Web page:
QUOTES OF THE WEEK. "I think that the main reason for the failures of Russia, Belarus, Ukraine, or Slovakia is the low level of their political elite. [That elite] has not been able to define a goal for people's joint [reformist] effort, explain that goal, or organize citizens [to undertake] consecutive tasks. It has also proven to be surprisingly egoistic, susceptible to corruption to a far larger degree than what we see in Poland. Although we are right in complaining about our politicians, they nonetheless have not put us to such shame as one [Ukrainian] ex-premier has put the Ukrainians--he was arrested at the French-Swiss border with a Panamanian passport when he was driving to draw stolen money from a bank account." -- Former Polish Foreign Minister Andrzej Olechowski, quoted by the 10 October "Wprost."
Nowadays "CIS summits are held specially for the sake of Kuchma in order to give a possibility for the head of states and authoritative politicians to support him on the eve of the presidential elections," Lukashenka commenting on the 8 October summit of CIS prime ministers in Yalta (Belarus refused to participate in that meeting). Quoted by the 12 October "Izvestiya."
"Involuntarily, it comes to mind that the president of a friendly country has somewhat exaggerated the extent of his influence on Ukraine's electorate and the international situation as a whole," Kuchma's spokesman Oleksandr Martynenko responding on 15 October to Lukashenka's remark above on CIS summits. Quoted by AP.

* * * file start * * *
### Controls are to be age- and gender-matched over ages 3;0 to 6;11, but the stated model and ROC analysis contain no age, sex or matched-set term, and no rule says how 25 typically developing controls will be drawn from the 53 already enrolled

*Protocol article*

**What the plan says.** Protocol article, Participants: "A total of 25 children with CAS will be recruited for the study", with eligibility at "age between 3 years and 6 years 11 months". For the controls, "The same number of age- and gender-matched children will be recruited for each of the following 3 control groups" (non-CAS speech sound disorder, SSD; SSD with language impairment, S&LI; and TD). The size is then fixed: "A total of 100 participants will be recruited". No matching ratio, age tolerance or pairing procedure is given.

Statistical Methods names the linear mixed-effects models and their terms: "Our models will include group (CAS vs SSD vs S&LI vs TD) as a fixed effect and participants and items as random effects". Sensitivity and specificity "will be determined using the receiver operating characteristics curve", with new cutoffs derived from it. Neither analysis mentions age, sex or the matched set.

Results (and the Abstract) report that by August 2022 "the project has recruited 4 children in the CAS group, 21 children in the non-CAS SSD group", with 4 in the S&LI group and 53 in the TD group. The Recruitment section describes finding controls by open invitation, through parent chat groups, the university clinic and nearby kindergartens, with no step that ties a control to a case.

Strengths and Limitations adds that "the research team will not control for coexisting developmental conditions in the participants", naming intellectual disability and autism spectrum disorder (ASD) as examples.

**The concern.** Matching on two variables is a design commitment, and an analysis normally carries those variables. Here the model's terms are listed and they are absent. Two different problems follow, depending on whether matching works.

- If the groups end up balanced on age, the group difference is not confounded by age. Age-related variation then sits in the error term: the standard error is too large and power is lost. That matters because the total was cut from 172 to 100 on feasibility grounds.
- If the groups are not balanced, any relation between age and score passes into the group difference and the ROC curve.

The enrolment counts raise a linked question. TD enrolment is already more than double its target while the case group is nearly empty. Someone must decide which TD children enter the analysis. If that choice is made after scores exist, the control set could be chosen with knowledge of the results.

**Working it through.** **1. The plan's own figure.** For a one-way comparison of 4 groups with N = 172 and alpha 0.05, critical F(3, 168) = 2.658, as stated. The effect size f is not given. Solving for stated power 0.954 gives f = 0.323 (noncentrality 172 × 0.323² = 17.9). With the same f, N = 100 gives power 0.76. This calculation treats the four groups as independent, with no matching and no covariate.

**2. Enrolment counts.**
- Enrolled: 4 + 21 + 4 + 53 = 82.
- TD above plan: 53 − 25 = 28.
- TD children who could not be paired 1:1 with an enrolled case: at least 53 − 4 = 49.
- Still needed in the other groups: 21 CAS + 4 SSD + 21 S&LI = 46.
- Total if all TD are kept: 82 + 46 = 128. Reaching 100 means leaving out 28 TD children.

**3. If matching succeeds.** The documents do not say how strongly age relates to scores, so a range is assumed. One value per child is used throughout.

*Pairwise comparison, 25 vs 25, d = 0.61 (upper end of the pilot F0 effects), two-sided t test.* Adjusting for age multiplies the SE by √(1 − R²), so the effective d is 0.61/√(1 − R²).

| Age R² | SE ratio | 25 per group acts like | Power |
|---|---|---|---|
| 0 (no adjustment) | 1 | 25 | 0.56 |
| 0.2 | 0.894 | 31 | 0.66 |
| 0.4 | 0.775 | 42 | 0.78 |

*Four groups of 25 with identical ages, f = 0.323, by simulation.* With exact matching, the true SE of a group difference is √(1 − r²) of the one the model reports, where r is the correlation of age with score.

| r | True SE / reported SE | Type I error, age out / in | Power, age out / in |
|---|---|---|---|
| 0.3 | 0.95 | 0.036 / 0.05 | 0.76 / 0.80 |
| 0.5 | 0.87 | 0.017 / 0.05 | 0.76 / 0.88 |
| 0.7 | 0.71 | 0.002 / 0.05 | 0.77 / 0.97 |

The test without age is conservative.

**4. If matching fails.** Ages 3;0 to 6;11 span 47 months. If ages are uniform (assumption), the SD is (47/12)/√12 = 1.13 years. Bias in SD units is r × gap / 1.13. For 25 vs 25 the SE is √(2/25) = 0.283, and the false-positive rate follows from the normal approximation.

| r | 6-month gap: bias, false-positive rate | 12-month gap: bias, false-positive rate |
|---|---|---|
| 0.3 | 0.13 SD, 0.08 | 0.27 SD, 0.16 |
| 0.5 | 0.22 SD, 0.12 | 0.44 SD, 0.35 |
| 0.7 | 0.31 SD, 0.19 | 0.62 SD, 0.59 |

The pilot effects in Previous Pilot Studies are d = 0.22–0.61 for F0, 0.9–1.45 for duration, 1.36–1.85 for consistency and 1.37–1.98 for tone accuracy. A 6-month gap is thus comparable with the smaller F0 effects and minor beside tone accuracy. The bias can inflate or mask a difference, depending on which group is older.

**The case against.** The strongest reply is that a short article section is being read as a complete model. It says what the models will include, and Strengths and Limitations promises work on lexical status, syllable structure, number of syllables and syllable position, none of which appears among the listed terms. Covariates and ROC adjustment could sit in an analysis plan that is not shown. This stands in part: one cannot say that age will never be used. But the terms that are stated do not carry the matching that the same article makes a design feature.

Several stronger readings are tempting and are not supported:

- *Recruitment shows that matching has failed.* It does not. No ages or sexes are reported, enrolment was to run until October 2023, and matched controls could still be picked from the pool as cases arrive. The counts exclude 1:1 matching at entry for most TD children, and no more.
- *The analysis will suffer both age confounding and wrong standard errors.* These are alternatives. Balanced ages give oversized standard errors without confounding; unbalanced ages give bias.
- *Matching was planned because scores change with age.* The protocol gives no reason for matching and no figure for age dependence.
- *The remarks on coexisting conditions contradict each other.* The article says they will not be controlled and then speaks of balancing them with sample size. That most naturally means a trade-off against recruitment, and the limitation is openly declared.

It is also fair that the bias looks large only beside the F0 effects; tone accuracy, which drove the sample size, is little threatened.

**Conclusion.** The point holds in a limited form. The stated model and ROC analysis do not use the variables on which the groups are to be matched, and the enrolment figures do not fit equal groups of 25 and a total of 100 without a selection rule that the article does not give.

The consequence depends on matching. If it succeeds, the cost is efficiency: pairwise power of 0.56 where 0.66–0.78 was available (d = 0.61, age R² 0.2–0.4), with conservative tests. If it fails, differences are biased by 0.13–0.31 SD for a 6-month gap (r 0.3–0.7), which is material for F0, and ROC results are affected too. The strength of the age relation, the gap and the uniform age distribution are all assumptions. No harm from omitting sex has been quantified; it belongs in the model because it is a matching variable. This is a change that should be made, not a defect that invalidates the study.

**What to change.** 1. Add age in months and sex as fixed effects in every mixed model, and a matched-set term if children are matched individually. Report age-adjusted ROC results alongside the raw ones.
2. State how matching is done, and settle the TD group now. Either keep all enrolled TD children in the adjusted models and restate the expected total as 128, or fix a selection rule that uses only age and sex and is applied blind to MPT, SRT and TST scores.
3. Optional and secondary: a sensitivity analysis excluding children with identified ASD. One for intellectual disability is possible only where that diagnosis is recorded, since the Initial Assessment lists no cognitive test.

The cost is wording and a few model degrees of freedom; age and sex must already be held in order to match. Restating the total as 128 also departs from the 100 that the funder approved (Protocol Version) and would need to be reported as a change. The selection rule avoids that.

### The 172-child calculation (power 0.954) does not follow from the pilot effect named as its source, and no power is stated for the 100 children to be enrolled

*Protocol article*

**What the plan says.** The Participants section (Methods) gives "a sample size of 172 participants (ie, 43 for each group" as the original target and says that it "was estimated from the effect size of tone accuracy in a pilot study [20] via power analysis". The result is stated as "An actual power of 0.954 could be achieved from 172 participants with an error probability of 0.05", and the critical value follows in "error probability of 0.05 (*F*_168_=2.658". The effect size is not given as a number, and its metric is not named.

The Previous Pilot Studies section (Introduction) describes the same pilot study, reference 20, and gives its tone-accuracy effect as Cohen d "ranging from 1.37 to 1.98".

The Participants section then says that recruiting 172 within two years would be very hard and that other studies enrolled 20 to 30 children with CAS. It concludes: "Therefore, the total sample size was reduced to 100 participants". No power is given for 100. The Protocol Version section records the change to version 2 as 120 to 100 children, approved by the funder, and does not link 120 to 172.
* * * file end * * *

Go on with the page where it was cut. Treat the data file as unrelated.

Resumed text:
"Kuchma doesn't even plan to change his reform course. What's the second half of the path? Everyone has to understand that to vote for Kuchma means to vote for Ukraine's colonization. This is how this reform course will end." -- Natalya Vitrenko, quoted by Reuters on 13 October.
"I have no doubt that we will never return to the old system. Today, on the whole, the presidential elections are the last and deciding battle for many parties." -- Leonid Kuchma on 13 October, quoted by Interfax.
RFE/RL Poland, Belarus, and Ukraine Report is prepared by Jan Maksymiuk on the basis of a variety of sources including reporting by "RFE/RL Newsline" and RFE/RL's broadcast services. It is distributed every Tuesday.
End Note: UKRAINIAN OPPOSITION CANDIDATES FAIL TO PRESENT